Our walking tour of Quebec City made us feel old like the cliff-top citadel we were exploring. The ferry-trip across the St. Lawrence River presented itself as an appealing alternative to the pedestrian labours of going down, then up and down again.
We haven’t always had the best of experiences on ferries. On one occasion birds soared and swooped overhead dropping their whitewashed payloads like the dam busters of World War II. We had experienced a direct hit, the impact of which messed with our psyche more than our clothes. But this ferry had inside seating, providing us a place to hunker down if we detected an oncoming sortie of seagulls. Emboldened, we bought passage, boarded, sat by the rail and set sail for the other side.
Our crossing was not full of expectations. The opposing shore was not a destination that beckoned us, we were travelling there so we could travel back, all the while resting our feet. However, the return trip offered up a stunning visual treat. The rays of the setting sun bounced off buildings igniting them with a glory not of their own. These facades brimmed with brilliance because they set their face heavenward to receive and to reflect the sun.
A Light of The Light
The phenomenon we witnessed that day is behind these words of Jesus, “You are the light of the world. A town built on a hill cannot be hidden” (Mt 5:14). The buildings of first-century Galilean settlements were made of reflective limestone, so cities build on hills would be visible as they emanated sunlight.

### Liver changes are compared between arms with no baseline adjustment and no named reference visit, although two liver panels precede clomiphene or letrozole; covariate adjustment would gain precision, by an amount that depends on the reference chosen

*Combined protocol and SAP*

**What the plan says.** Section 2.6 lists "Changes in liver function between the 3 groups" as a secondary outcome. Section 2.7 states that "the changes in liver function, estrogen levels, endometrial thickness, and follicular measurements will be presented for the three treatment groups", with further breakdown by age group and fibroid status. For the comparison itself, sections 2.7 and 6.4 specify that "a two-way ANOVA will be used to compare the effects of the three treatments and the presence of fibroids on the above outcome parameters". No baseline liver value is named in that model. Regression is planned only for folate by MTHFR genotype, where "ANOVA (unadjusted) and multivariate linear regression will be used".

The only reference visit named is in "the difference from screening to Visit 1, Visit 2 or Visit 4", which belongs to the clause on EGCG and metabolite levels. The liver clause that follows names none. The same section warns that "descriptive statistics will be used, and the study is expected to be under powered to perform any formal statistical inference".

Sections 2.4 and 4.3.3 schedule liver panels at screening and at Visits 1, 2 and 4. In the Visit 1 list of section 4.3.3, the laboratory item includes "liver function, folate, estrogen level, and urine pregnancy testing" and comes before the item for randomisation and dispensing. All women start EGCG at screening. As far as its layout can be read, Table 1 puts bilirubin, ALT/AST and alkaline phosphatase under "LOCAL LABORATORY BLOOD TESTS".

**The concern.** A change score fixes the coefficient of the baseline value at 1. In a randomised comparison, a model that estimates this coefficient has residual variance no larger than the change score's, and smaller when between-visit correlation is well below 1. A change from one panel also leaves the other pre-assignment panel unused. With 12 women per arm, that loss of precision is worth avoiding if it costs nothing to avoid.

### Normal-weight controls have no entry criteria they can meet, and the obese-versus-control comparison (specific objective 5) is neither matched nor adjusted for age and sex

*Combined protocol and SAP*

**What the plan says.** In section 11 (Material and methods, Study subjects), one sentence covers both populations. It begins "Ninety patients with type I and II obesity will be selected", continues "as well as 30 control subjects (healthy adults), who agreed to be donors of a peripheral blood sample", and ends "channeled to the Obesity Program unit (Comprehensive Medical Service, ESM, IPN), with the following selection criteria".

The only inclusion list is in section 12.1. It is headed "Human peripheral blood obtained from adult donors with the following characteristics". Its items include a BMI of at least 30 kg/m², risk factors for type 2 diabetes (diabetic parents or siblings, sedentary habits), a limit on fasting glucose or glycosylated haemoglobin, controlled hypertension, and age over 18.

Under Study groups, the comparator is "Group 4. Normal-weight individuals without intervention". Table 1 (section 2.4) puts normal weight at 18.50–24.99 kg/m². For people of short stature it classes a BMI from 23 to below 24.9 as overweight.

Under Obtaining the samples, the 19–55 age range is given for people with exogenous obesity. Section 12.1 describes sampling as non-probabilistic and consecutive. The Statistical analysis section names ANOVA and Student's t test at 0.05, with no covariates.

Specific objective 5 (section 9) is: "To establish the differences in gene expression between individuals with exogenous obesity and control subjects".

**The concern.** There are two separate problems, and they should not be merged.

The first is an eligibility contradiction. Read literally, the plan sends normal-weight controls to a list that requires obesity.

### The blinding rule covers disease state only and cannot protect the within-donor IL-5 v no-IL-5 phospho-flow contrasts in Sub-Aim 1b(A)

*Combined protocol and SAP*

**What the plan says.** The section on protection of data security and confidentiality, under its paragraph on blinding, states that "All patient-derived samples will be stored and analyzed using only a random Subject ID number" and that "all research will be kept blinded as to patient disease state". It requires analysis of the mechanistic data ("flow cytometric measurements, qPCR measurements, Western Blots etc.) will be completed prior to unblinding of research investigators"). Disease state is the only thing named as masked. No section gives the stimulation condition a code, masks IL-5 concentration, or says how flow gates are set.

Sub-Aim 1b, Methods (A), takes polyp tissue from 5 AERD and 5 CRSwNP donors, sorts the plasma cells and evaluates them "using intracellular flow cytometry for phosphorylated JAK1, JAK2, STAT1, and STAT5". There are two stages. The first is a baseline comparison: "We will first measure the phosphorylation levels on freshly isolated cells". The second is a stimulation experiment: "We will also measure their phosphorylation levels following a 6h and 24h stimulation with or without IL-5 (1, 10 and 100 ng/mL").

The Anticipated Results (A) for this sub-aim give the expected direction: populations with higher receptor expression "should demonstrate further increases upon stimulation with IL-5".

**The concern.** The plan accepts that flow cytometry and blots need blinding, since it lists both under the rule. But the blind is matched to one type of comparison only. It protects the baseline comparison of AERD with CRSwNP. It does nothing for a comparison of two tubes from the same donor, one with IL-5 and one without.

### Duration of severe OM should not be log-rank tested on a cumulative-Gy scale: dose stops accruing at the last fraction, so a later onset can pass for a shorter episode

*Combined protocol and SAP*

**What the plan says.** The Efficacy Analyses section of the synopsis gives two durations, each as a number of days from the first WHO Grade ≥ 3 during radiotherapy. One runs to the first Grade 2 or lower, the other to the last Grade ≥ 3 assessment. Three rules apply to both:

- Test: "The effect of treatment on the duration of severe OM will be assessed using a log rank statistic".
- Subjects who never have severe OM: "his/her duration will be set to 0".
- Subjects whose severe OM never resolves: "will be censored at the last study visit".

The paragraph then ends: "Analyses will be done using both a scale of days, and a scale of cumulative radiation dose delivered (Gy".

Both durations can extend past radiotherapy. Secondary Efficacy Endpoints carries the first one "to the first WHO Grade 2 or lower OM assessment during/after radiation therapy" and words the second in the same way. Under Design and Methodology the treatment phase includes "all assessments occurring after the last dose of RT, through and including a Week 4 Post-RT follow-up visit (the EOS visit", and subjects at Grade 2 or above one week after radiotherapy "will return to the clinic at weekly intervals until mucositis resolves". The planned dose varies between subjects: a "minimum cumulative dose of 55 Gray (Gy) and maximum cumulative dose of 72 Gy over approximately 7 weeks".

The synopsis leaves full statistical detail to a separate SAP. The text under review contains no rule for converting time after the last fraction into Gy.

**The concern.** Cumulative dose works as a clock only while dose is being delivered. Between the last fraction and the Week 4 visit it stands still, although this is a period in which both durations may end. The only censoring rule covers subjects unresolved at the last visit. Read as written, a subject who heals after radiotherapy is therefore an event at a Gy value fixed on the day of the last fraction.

Jesus’ first hearers would understand that the hill-top towns are not the source of their own radiance. That is key to grasp the sense of this metaphor. Believers are a light to others because they incline themselves to Jesus, the Light of the world (Jn 8:12). As we align our lives to face Him, we receive from Him and reflect His glory into our world. We are each a moon to the Eternal Son.
I don’t find face time with Jesus easy. A torrent of to-do’s and should-do’s, would-do’s if I could do, swirl through my mind. All this hurry and worry slants my perspective. I come to God desperate for His hands to fix a mess, plug a hole, or lift a load. But I do not approach desperate for Him.
Listening prayer is one antidote to our propensity to fashion God into a helping machine. The goal is to be still, to experience His presence, and to know He is with us (Ps 46:10). We let go of our busy agendas and bask in Him. Our souls find rest and refuge as we wait in silence and solitude for the Lord (Ps 62:1-2, Ps 130:5-6)
What is one thing you could do that would give you more face time with God?